Dry Eye Disease: What are the Symptoms?

This article is for informational purposes only and does not diagnose any conditions


Anyone can experience the symptoms of dry eye, and nearly half of all Americans have at one time or another.  Dry eye symptoms occur most commonly in people over 50 years of age, and more often in women than men. According to the data collected by the American Academy of Ophthalmology, approximately 5 million people in the United States over age 50 have dry eye.




What are the symptoms of Dry Eye?

Symptoms of dry eye usually affect both eyes and may include:

  • Sensitivity to light (photophobia)

  • Stinging or burning sensation

  • Redness

  • Sticky or dry sensation

  • Itchy sensation

  • Pain or aching sensation

  • Scratchy sensation

  • Blurred vision

  • Eye fatigue or heavy feeling eyes

  • Foreign body sensation (gritty feeling or something in your eye)

  • Difficulty wearing contact lenses

  • Excessive tearing or mucus

The symptoms of dry eye can fluctuate and be more intense and uncomfortable in certain situations, environments, or times of day. Some people find that their symptoms may be worse on an airplane, in an air-conditioned room, a vehicle, or if they have been doing computer work or reading for long periods.  

The symptoms of dry eye can be debilitating and cause decreased visual function and negatively impact workplace productivity and quality of life.


How can excessive tears be a symptom of dry eye?

It may seem odd, but excessive tear production or watery eyes can be a symptom of dry eye. Several of the other symptoms associated with dry eye such as the stinging or scratchy sensations, can signal the lacrimal glands (tear glands) to produce more tears as a natural response or reflex to the irritating stimuli. These tears are often very watery and do not contain adequate amounts of lipids (oils) or mucus which are the key components that keep tears on the eye surface longer and provide needed relief of symptoms.


Should I see a doctor for dry eye symptoms?

Treatments are available for dry eye that can help to temporarily alleviate the symptoms or address any underlying cause of more chronic (long term) dry eye.

If symptoms persist and eyes continue to feel irritated, tired, or painful, you should consult a physician or eye care professional that can examine your eyes and determine the cause of your dry eyes. They can discuss treatment options or lifestyle modifications that may provide relief, or they can make a referral for specialty care.

Although many symptoms of dry eye are subtle and can only be mildly irritating, there can be serious consequences to your eye health if symptoms become more severe or are constant over a long period of time. Chronic inflammation and infection can occur, as well as damage, ulceration, or scarring of the cornea (front surface of the eye) that can result in permanent vision loss.

It is well known that dry eye is a common occurrence after laser refractive surgery (LASIK) or cataract surgery and surgeons usually discuss different treatment options with patients after surgery. [7] Ongoing dry eye symptoms before eye surgery can also affect the vision outcomes of LASIK or cataract surgery. Dry eyes can cause large distortions (optical aberrations) when compared to normal eyes, which can lead to inaccurate calculations of the lens that is put in to replace lens removed during cataract surgery. [6]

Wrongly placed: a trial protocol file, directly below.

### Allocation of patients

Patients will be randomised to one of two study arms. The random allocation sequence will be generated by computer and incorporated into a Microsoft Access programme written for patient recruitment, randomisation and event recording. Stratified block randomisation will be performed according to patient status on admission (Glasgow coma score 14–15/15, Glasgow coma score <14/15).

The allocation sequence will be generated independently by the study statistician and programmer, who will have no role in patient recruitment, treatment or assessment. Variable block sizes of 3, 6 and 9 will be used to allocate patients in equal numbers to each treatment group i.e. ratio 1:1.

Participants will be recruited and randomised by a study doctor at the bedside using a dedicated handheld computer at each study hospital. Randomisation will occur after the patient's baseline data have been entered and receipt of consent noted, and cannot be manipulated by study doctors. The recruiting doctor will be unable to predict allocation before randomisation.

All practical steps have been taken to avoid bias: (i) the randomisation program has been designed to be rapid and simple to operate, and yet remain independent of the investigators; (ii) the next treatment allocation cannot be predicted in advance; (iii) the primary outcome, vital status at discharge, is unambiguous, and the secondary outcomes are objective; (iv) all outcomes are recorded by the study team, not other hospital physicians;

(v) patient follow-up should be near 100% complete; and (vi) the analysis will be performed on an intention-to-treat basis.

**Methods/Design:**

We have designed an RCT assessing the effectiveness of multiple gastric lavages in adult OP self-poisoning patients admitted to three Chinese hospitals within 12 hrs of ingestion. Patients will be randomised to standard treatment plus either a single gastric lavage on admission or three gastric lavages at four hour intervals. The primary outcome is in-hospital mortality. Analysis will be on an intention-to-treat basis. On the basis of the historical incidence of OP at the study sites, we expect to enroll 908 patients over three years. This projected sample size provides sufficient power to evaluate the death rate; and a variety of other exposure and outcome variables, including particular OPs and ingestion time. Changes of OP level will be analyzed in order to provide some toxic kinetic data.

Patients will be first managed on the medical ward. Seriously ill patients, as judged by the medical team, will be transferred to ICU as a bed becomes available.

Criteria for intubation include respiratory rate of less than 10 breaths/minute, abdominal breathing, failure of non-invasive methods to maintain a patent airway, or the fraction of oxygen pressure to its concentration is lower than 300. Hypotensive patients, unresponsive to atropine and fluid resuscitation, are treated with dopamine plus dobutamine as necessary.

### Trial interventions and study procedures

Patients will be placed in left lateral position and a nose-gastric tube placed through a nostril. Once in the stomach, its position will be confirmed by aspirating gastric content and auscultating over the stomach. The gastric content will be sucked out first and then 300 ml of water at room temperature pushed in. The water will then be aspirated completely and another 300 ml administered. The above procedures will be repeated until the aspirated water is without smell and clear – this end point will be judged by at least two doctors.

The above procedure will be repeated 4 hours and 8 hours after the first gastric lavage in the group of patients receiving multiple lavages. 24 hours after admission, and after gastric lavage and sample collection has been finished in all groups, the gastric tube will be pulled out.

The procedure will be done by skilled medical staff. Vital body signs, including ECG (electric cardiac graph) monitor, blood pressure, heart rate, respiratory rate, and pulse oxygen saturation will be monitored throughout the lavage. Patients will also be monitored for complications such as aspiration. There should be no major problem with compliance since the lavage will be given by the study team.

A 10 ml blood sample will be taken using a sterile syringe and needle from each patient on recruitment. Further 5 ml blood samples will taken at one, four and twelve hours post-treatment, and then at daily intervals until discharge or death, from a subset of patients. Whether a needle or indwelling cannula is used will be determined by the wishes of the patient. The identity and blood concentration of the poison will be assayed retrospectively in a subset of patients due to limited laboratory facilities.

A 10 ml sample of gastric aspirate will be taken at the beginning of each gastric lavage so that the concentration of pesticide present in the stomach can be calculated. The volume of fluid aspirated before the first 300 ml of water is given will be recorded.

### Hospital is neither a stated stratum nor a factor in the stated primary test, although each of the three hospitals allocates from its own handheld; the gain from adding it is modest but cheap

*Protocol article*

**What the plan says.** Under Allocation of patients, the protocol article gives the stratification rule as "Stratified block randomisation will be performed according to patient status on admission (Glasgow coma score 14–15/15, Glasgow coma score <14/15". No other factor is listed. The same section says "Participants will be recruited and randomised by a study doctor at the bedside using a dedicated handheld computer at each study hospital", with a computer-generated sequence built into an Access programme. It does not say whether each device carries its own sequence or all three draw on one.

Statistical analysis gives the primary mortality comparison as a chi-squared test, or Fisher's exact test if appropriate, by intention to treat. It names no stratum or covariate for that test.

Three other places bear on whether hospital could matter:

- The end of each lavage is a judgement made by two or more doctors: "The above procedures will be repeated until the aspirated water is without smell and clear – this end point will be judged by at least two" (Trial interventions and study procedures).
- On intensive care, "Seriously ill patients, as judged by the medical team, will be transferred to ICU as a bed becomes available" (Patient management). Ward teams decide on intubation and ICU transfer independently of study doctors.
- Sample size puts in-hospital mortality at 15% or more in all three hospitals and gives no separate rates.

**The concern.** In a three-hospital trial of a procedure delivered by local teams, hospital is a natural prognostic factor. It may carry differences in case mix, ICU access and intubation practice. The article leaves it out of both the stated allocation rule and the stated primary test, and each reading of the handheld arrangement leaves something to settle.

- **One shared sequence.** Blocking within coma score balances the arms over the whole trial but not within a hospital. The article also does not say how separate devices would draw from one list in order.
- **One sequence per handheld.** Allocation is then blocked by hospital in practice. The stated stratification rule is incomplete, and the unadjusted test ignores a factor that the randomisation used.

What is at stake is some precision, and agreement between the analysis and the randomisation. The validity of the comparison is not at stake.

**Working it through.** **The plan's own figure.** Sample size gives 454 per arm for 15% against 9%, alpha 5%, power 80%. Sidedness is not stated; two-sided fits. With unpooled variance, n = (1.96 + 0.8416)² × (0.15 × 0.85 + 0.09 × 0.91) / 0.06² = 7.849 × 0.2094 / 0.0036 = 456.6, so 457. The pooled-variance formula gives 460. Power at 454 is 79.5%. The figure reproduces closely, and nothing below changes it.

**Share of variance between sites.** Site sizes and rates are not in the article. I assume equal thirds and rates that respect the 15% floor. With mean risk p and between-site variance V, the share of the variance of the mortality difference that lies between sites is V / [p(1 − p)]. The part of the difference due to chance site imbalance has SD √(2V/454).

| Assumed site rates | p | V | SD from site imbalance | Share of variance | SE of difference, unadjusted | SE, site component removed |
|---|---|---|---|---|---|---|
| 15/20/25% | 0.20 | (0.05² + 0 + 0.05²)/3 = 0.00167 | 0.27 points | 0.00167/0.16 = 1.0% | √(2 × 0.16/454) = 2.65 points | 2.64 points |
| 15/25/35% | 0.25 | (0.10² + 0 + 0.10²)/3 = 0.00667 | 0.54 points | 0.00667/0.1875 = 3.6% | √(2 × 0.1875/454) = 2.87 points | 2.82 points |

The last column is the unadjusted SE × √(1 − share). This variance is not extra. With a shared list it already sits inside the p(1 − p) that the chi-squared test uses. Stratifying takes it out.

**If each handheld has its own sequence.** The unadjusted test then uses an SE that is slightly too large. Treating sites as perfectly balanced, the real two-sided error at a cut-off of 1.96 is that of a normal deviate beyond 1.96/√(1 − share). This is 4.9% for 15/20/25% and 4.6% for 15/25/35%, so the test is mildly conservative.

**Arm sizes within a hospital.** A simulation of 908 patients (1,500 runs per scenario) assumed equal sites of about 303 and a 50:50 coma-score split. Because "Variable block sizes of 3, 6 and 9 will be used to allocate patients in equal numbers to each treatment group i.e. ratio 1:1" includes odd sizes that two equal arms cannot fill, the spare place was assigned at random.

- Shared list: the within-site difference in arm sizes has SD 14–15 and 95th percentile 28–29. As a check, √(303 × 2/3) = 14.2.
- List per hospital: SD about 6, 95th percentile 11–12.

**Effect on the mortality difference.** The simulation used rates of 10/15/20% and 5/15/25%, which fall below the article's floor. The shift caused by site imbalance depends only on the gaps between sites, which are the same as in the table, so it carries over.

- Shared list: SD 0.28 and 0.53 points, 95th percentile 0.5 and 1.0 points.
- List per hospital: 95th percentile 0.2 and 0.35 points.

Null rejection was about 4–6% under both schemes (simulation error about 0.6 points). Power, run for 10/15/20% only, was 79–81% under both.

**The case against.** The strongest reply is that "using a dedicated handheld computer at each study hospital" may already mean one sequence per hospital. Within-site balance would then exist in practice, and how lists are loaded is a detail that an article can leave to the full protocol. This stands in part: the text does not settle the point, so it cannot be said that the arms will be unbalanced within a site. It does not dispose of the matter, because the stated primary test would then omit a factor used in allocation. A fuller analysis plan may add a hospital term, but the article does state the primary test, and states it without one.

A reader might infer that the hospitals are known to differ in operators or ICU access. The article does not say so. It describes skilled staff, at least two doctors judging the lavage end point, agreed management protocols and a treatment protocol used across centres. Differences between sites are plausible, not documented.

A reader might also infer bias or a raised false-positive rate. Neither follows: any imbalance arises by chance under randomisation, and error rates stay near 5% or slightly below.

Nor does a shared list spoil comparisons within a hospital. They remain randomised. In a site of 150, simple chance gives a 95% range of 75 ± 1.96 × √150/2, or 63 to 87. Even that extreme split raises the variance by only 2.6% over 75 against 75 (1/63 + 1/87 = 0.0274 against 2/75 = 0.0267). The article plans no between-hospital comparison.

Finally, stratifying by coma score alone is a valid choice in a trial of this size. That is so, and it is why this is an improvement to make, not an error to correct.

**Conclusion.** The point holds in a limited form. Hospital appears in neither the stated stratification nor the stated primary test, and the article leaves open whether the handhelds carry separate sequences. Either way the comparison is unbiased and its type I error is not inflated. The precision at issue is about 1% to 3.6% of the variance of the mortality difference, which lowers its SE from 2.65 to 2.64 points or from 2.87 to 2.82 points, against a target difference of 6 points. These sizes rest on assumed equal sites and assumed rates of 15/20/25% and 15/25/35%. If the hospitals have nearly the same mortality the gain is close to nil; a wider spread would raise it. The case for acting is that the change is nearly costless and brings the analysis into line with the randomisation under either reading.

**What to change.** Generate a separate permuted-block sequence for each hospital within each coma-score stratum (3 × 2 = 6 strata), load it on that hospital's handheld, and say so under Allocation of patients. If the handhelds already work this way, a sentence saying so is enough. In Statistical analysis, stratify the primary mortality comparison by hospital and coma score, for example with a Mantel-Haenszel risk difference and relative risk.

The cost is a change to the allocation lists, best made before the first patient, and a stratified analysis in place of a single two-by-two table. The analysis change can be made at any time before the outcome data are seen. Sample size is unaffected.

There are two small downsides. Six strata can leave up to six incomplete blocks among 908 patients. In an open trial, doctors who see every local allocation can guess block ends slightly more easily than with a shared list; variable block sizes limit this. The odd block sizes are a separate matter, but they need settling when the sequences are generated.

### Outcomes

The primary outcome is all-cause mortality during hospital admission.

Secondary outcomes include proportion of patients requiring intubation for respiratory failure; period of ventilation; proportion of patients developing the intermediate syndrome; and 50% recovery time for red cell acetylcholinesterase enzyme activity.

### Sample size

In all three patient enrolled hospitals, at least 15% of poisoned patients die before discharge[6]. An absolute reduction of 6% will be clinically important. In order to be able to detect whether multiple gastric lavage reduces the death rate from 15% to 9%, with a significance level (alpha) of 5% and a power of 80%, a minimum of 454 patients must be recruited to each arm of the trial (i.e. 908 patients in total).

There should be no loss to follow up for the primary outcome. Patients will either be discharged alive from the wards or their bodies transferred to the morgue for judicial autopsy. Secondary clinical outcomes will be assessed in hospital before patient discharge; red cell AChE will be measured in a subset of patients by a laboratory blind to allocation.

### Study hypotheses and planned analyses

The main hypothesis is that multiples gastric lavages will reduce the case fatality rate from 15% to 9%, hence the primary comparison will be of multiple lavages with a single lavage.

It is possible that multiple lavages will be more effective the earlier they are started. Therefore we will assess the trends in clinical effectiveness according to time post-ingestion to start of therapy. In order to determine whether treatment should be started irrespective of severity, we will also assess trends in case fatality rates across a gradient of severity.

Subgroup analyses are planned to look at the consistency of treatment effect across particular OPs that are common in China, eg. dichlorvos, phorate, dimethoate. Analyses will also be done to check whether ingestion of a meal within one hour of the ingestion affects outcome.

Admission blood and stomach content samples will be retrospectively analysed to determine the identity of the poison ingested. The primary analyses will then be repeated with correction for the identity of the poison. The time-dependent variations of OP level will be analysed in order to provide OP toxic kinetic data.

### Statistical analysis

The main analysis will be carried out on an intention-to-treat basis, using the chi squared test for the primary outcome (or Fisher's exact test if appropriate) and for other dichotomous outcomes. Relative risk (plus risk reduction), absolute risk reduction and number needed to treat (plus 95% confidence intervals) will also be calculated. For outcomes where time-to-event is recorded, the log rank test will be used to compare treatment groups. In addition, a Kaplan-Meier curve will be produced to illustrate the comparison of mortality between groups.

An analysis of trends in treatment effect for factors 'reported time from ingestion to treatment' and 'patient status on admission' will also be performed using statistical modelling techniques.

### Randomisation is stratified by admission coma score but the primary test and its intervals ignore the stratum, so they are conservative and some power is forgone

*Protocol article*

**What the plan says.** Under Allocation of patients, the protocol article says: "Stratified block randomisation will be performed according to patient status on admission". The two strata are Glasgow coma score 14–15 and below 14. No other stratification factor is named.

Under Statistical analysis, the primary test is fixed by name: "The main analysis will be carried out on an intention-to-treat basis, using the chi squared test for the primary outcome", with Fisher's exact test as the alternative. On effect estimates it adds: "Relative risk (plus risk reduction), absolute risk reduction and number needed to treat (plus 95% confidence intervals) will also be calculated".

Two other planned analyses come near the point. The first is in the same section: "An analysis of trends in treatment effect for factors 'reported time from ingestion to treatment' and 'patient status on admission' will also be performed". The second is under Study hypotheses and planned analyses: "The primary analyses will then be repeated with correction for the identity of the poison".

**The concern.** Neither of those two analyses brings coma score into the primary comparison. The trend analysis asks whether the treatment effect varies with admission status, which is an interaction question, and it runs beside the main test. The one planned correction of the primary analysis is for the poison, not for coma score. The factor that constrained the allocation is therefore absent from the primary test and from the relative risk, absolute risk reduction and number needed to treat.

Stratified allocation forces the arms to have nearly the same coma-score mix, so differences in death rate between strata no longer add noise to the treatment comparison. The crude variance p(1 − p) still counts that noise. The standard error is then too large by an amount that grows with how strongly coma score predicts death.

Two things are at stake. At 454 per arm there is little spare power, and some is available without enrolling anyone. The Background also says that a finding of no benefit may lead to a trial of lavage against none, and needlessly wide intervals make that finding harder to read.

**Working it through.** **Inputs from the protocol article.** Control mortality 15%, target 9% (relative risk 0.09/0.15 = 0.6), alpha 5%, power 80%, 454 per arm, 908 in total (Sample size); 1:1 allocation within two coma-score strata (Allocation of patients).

What diseases or health conditions cause dry eye symptoms?

High Blood Pressure (hypertension) doesn’t usually cause dry eye by itself, but many high blood pressure medications can result in dry eye. Diuretics (e.g., “water pills”) are a common class of medication that are used to treat high blood pressure. Diuretics work by having the kidneys increase the amount of salt and water that pass through the body in the form of urine. The reduction in bodily fluid reduces the overall fluid going through the blood vessels, thereby lowering blood pressure. This reduction in overall fluid in the body can result in reduced tear production and symptoms of dry eye.

Diabetes can cause changes to occur in someone’s blood vessels and nerve tissue. Tear production is controlled by sensations from the corneal nerves, triggering the lacrimal glands to make more tears. Diabetes-related nerve damage and fluctuations in blood sugar can lead to reduced tear production and dry eye symptoms.

Aging naturally causes changes to hormone production and regulation. Hormones, including androgens, glucagon, and corticotrophin all influence the amount and quality of tears produced. People may experience reduced volume of tears or that the tears do not adhere to the eye surface (watery tears) because they do not contain enough mucus or lipids. Hormone replacement therapy or hormonal birth control pills can influence tear quantity, quality, and can also affect blink rate.

People with lupus often experience dry eye symptoms. Lupus is an autoimmune disease, which means that the immune system attacks healthy tissue by mistake instead of fighting germs and viruses. Inflammation that leads to pain and swelling can occur anywhere in the body, and when it impacts the eyes it can negatively impact lacrimal and meibomian glands, reducing the amount and quality of tears.   

Sjogren’s syndrome is a chronic inflammatory disease that affects mostly females and causes dry eyes, dry mouth, joint pain, swelling, stiffness, swollen salivary glands, dry throat, coughing, and fatigue. Dry eye symptoms often develop before someone is diagnosed with Sjogren’s syndrome.

Arthritis commonly leads to inflammation in various parts of the body, including the eyes. Inflammatory conditions such as iritis (inflammation of the iris – colored part of the eye) and scleritis (inflammation of the white part of the eye), often develop with arthritis. Inflammatory cells and debris can build up in the lacrimal gland and alter the surface of the eye, causing dry eye symptoms which can be severe, leading to scarring and vision loss.



What are the clinical signs and symptoms that eyecare providers use to diagnose dry eye?